II. Another situation to which this melancholy reflection is peculiarly applicable, is that of a dying sinner. Among the objects which may be supposed most naturally to arise to the view of a sinner on his dying bed, his youth would undoubtedly occupy a place of primary importance. In what colours will his various conduct during this period appear, when he is now on the verge of eternity, and just bidding an adieu to the present world and all its cares, and hopes, and pleasures; and when the earth, and whatever it contains, are vanishing for ever from his sight? Where are now his high hopes of sublunary good? where his lively, brilliant spirits, his ardent thirst for sensual enjoyment, for gay amusement, for sportive companions, and for the haunts of festivity, mirth, and joy? These once engrossed all his thoughts, wishes, and labours. With a voice sweeter and more deceitful than that of the fabled Sirens, they once sung to him, "Let us pluck the rose-buds ere they wither;" and "Let us withhold not our heart from any joy." Where are they now? They have vanished with the gaiety of the morning cloud, they have fled with the glitter of the early dew. Of what madness will he see himself to have been
possessed, that he could be allured away from duty and salvation by bubbles, which, though adorned with the hues of enchantment, burst in a moment, and were gone for ever! In this precious golden season God called to him from heaven, and proclaimed aloud, "I love them that love me, and those who seek me early shall find me. Receive my instruction, and not silver, and knowledge rather than fine gold. For wisdom is better than rubies, and all things that may desired are not to be compared to it. I will cause those that love me to inherit substance, and I will fill their treasures." Christ, with the benignity and sweetness of redeeming love, invited him to come and take the water of life freely, proffered to him the eternal blessings of his atonement and intercession, and an interes in the love with which, stronger than death, he had been broken on the cross, and poured out his blood, that he might live.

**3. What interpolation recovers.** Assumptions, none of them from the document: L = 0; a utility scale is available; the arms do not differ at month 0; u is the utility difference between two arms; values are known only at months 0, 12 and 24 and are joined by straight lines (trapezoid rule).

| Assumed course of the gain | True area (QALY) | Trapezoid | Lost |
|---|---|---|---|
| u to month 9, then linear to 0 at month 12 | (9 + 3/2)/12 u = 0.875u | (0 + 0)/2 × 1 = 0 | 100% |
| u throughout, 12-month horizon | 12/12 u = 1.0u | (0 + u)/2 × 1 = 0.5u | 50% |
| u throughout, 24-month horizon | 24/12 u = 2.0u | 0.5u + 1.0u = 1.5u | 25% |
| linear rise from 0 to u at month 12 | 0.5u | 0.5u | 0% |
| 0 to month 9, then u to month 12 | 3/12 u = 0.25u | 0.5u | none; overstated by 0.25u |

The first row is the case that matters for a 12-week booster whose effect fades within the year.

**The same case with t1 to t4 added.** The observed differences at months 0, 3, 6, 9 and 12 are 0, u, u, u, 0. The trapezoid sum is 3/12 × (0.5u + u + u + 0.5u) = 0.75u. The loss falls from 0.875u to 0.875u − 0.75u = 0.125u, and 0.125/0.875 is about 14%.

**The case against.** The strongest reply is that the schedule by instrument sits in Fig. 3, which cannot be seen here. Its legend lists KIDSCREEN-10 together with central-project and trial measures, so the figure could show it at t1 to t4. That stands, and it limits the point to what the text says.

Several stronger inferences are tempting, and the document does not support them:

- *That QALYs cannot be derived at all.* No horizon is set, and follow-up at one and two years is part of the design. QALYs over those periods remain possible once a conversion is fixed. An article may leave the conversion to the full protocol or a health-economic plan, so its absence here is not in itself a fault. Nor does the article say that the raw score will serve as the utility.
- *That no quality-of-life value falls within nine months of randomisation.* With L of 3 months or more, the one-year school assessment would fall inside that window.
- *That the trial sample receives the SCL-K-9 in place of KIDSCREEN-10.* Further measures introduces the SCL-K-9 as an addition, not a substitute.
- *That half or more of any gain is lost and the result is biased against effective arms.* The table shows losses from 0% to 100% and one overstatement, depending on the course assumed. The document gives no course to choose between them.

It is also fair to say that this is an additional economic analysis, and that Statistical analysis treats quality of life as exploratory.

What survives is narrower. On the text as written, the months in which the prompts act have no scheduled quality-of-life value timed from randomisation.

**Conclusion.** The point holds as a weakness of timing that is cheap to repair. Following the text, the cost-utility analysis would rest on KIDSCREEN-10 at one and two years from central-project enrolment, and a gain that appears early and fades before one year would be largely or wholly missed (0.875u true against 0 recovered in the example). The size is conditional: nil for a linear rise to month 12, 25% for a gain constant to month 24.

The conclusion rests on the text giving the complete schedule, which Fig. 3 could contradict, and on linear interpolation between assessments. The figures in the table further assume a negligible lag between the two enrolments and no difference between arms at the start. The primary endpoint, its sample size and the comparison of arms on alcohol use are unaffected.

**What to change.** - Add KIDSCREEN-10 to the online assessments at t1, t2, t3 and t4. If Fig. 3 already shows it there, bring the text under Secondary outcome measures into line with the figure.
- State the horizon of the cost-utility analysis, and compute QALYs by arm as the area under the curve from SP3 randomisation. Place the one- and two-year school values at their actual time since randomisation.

Among the sins which most effectually oppress his heart, his negligence, abuse, and prostitution of the means of grace, will especially overthrow him. God, all along through the various parts of his life, put into his hands, with unspeakable kindness, his Word, his Sabbath, and the blessings of his sanctuary. He gave him line upon line, and precept upon precept; warnings of his word and providence without number, and invitations to embrace the Redeemer, and yield himself to him as a free-will offering. Nothing will now more astonish him, than that he could possibly lose, profane, and destroy in amusement, business, idleness, or sleep, a single Sabbath; that he could ever be absent from the sanctuary; that he could wander after covetousness and pleasure, during a single prayer, or neglect to hear and ponder a single sermon; that he was not engrossed by the voice of the Divine Charmer, charming him with infinite wisdom and tenderness to life eternal; that he did not tremble at the word of the Lord resounding in his ears the guilt, the danger, and final doom of all the workers of iniquity, and proclaiming to him glad tidings of great joy. How naturally, how passionately will he now exclaim,
Oh that my lost and squandered days might once more return; that I might again go up to the house of God; that I might again, in the invaluable season of youth, before my sins had become a burden so heavy and so grievous to be borne, be present at the morning and evening sacrifice of prayer and praise, and again hear the Divine voice calling me to faith and repentance in the Lord Jesus Christ, and to the possession of endless glory! Were a thousand worlds mine, how cheerfully would I give them all, for one day to be spent in the courts of the Lord! year, one month, one Sabbath, might be wretched forfeited life! But ah! the day of my wishes, nay, my prayers are in vain. eternity which opens before me, no Sabbath will ever dawn upon my wishful eyes; no sanctuary will unfold the gates of peace and life; no prayers will ever find a gracious ear; no praises will ever ascend to heaven; no sermon will ever call wandering and perishing sinners to repentance; no proffers of endless life will ever be made; the charming sound of a Saviour's voice will never more be heard, and the music of salvation will be dumb for ever.
Oh that one added to my is past;
Such will be the natural retrospect of a dying sinner. What will be his prospects? Before him, robed in all his terrors, stands Death, the messenger of God, now come to summon him away. To whom is he summoned? To that Judge from whose sentence there is no appeal-from whose eye there is no concealment- from whose hand there is no escape. Through the last agonies, lies his gloomy dreadful passage into the unseen world, his path to the bar of God. What a passage! what an interview! He, a hardened, rebellious, impious, ungrateful wretch, who has wasted all the means of salvation, prostituted his talents, squandered his time, despised his Maker, crucified afresh the Lord of glory, and done despite unto the Spirit of grace, now comes before that glorious and offended God, who knows all the sins which he has committed. He is here, without an excuse to plead, without a cloak to cover his guilt. What would he